Washington Law Review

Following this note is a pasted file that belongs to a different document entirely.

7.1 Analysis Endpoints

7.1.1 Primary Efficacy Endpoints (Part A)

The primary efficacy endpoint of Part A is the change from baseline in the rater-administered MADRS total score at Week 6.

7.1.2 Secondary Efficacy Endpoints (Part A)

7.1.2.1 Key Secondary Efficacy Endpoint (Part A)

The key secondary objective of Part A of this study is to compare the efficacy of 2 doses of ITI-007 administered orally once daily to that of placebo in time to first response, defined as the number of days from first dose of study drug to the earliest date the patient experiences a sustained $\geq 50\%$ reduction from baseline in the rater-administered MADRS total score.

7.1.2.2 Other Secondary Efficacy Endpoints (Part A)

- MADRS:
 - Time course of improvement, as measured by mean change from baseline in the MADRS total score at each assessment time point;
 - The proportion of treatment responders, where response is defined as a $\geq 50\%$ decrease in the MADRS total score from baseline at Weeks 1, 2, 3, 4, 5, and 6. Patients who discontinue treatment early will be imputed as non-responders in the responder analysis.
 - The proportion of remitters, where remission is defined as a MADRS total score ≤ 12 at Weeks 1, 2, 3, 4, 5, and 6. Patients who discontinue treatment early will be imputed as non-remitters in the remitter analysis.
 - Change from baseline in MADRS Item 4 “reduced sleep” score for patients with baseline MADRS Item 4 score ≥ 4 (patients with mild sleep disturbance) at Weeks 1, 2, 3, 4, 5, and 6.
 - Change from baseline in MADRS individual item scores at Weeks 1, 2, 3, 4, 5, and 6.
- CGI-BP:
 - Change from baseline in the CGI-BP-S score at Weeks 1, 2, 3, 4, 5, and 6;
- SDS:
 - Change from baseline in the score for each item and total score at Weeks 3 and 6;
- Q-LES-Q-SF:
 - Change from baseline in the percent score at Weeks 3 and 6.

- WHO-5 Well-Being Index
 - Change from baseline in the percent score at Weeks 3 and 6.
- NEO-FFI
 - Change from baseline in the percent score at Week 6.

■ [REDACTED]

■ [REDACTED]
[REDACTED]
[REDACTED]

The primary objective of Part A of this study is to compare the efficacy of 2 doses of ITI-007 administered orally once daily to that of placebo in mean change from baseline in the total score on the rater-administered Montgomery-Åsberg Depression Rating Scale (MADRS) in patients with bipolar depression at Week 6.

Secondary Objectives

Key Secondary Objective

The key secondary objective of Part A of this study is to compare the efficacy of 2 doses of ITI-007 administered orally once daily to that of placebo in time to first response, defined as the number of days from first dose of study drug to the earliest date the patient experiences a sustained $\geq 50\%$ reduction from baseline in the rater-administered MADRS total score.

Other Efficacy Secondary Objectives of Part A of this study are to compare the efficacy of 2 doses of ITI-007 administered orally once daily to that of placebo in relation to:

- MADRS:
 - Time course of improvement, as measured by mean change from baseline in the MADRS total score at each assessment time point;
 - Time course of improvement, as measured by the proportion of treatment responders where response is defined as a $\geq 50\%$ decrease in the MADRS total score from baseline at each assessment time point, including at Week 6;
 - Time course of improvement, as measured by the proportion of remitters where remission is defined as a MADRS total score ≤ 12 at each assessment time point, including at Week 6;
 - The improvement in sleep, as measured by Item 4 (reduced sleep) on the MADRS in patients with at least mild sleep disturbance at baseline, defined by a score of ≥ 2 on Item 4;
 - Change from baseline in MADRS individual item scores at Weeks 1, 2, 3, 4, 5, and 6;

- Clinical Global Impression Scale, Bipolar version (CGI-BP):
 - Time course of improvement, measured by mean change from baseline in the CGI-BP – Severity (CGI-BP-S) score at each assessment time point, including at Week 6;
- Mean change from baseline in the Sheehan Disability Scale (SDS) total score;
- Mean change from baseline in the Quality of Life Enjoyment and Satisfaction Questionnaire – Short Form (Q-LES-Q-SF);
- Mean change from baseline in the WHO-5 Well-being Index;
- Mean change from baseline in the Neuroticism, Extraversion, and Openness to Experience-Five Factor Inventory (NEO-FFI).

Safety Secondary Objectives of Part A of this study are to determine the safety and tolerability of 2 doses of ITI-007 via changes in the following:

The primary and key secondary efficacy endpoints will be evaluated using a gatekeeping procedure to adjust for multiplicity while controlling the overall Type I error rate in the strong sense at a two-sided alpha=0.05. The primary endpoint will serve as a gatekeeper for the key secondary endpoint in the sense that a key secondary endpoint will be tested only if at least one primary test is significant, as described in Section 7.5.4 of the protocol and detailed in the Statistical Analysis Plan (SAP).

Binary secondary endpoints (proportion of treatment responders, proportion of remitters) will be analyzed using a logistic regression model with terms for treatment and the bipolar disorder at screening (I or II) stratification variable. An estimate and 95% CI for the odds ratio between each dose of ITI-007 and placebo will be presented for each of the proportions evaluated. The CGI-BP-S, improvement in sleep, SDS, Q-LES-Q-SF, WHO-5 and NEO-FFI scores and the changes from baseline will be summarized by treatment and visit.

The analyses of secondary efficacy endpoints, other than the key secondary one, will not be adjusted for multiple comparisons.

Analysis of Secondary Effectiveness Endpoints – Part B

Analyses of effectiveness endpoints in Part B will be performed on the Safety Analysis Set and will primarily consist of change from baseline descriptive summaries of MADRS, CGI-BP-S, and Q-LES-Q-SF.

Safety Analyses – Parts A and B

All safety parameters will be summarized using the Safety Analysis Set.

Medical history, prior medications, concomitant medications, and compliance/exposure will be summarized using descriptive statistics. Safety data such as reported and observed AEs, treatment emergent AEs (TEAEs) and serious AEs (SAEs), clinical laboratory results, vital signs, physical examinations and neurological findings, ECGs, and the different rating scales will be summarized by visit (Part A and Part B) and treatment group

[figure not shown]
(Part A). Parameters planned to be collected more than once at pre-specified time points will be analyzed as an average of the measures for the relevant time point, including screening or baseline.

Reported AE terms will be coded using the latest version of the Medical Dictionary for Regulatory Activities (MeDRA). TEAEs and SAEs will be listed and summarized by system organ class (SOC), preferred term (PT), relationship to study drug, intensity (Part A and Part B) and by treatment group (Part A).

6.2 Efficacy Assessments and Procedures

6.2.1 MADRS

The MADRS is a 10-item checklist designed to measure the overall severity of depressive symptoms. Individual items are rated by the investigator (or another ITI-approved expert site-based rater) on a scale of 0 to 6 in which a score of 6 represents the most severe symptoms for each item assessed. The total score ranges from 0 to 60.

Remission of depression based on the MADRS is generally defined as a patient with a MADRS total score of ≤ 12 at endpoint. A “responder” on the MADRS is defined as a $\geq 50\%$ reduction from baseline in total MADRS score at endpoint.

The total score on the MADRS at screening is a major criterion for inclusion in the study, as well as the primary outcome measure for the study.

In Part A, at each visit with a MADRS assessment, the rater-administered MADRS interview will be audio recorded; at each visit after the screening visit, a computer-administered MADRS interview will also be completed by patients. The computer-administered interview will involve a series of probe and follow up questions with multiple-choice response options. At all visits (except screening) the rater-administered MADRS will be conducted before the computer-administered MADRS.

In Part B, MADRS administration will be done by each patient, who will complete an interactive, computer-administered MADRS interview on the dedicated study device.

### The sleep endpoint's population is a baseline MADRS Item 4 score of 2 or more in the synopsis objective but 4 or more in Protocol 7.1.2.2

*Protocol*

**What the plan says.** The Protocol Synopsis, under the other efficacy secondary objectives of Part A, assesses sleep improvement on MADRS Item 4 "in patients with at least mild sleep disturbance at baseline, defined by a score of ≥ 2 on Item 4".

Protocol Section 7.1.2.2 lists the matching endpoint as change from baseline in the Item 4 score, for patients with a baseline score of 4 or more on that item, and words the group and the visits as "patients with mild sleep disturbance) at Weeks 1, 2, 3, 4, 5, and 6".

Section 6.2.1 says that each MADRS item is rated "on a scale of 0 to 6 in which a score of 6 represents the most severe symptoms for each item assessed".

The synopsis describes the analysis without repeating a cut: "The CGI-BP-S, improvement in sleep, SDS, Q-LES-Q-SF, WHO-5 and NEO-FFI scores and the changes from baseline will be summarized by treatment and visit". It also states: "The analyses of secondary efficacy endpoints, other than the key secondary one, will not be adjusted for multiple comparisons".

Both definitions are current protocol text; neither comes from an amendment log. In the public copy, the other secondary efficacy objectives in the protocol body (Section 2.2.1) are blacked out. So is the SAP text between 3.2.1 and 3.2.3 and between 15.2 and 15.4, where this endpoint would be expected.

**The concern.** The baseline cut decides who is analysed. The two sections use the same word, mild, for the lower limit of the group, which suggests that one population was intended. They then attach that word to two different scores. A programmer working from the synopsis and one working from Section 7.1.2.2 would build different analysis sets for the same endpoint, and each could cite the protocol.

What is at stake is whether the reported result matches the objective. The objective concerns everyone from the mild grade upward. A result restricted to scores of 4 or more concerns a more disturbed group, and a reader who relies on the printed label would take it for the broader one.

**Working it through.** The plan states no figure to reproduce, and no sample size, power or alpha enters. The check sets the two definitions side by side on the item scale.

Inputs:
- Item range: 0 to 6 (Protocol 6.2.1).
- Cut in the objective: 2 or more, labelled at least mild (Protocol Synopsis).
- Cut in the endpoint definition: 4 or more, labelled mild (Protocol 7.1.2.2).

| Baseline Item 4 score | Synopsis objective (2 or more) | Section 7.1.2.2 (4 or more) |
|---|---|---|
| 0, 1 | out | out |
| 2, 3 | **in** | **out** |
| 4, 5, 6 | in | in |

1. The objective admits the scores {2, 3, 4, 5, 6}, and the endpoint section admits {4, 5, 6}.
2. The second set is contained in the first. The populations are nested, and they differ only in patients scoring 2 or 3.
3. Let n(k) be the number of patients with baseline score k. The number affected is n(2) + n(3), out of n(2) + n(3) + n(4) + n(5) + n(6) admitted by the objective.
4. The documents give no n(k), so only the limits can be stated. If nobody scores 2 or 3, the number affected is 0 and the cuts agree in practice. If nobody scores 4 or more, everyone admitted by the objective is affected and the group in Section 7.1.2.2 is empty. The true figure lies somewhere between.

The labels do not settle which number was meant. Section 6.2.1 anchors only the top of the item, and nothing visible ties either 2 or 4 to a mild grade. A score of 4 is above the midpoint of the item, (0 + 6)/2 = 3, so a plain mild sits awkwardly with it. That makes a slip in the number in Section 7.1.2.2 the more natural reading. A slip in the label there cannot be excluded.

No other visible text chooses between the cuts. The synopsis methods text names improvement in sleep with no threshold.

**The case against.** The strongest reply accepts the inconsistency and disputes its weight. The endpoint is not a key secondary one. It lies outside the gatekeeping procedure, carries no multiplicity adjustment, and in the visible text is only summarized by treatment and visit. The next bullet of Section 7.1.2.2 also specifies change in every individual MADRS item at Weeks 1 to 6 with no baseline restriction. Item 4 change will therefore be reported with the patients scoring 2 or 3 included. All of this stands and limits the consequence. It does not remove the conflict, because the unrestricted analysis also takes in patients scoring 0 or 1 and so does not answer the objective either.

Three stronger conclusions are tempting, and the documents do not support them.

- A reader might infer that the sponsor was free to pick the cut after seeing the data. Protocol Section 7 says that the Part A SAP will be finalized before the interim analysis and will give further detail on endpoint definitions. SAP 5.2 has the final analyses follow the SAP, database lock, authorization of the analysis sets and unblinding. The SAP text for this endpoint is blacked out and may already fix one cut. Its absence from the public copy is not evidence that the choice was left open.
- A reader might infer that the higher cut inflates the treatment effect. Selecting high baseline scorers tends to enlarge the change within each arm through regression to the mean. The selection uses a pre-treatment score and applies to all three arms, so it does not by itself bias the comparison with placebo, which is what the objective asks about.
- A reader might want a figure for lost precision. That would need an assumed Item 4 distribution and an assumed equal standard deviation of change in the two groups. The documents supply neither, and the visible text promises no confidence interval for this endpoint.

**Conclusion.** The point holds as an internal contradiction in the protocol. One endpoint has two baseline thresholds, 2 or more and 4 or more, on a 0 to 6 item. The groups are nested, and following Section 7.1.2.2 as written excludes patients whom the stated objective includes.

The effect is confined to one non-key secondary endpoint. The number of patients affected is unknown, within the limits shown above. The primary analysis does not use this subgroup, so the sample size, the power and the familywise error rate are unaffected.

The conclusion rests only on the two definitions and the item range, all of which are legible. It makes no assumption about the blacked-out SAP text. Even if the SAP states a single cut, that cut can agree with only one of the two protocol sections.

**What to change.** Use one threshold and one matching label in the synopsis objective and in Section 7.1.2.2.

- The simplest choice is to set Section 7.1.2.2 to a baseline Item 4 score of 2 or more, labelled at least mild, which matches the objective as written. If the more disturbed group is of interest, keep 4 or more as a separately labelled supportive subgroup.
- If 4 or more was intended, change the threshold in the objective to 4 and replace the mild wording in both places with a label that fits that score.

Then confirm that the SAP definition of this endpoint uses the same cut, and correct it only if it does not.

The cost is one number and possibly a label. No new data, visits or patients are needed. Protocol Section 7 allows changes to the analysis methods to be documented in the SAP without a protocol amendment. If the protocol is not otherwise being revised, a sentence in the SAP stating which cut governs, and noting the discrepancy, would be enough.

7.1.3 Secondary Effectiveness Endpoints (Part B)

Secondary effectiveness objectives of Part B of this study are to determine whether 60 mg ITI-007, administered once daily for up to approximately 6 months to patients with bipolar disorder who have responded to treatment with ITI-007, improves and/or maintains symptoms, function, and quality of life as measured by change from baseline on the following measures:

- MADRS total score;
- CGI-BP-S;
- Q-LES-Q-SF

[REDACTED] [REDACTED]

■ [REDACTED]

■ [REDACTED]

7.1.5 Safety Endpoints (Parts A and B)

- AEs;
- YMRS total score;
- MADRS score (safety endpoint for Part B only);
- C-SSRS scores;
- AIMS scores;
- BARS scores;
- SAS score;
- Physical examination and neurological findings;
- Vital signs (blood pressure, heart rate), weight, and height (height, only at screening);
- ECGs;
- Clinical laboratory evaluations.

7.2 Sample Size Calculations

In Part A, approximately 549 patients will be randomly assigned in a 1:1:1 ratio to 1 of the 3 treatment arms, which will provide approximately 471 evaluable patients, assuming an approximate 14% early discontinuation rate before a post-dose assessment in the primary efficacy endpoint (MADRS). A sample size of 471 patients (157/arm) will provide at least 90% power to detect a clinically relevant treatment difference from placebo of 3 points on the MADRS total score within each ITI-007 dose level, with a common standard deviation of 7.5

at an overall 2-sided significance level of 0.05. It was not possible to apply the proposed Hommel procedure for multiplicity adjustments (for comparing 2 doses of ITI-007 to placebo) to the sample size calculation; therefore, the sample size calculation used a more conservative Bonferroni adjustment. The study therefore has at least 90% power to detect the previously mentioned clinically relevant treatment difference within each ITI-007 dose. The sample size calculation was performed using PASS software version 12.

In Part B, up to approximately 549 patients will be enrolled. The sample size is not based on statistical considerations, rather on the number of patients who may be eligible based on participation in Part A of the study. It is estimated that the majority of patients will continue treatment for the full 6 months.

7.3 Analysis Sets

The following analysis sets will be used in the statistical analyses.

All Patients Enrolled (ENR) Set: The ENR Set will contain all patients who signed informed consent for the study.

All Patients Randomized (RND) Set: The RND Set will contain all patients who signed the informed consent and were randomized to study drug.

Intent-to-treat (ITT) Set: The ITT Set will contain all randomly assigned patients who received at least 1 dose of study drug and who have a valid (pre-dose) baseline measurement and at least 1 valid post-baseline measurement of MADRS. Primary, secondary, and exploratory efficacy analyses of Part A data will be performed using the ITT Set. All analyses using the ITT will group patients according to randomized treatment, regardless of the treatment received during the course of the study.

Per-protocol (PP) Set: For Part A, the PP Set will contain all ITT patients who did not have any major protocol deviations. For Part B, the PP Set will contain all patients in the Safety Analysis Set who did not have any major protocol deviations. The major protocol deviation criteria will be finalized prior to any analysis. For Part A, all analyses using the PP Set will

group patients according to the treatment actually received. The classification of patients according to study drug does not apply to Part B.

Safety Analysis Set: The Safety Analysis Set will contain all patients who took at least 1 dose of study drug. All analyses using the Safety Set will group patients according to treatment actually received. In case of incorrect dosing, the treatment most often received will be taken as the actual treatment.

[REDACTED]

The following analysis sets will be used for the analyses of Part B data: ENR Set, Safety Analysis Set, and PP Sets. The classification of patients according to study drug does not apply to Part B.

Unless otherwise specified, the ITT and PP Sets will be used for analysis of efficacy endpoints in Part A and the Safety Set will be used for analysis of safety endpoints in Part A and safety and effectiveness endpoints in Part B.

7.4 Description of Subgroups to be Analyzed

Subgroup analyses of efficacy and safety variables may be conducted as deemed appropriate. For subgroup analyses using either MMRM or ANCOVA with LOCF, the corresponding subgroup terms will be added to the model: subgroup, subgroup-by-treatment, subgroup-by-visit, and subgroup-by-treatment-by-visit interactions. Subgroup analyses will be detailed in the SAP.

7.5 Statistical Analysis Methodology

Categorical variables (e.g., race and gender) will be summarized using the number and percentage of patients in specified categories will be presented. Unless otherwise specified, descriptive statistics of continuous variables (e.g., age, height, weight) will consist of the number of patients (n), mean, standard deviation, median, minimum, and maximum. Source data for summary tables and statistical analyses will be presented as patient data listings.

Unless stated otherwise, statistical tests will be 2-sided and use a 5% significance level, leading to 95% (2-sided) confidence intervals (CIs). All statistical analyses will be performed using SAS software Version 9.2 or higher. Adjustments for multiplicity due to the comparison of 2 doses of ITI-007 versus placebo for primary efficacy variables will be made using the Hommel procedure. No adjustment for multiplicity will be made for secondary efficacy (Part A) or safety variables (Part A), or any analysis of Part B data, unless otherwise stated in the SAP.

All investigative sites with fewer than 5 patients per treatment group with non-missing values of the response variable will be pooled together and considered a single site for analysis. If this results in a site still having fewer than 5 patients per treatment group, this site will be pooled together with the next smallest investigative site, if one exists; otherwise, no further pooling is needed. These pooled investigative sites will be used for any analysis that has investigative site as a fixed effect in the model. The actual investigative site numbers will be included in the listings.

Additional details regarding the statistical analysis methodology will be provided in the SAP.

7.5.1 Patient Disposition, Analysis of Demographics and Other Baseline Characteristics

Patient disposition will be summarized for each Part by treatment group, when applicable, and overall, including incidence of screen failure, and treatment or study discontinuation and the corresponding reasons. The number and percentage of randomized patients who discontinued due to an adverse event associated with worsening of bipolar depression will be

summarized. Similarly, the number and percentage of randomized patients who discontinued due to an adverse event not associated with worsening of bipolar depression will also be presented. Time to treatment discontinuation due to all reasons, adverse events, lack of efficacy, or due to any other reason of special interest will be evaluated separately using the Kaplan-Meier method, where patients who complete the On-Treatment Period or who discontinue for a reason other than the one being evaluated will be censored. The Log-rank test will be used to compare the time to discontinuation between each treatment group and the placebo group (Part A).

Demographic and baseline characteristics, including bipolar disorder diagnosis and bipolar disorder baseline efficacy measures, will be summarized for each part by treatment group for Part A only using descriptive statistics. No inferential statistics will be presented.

This article explores the place of international law in the immigration policy process in four settings: (1) the tentative and ultimately failed efforts of the executive and the judiciary to keep Congress within the bounds of internationally law-abiding conduct with respect to Chinese exclusion; (2) the almost complete disregard by Congress and the executive of international norms concerning health-related travel restrictions relating to HIV/AIDS; (3) Congressional inaction in the face of executive and judicial hypocrisy toward fundamental principles of refugee law in relation to interdiction of asylum-seekers; and (4) the emergence of a perverse canon presuming the abrogation of uncodified customary norms in cases involving temporary refuge for victims of armed conflict and arbitrary detention of excludable aliens. This article does not treat these four subjects exhaustively. Instead, it poses the question of the proper respect immigration policymakers should pay to the United States' pre-existing international obligations and examines how this respect has varied over time and among the branches.

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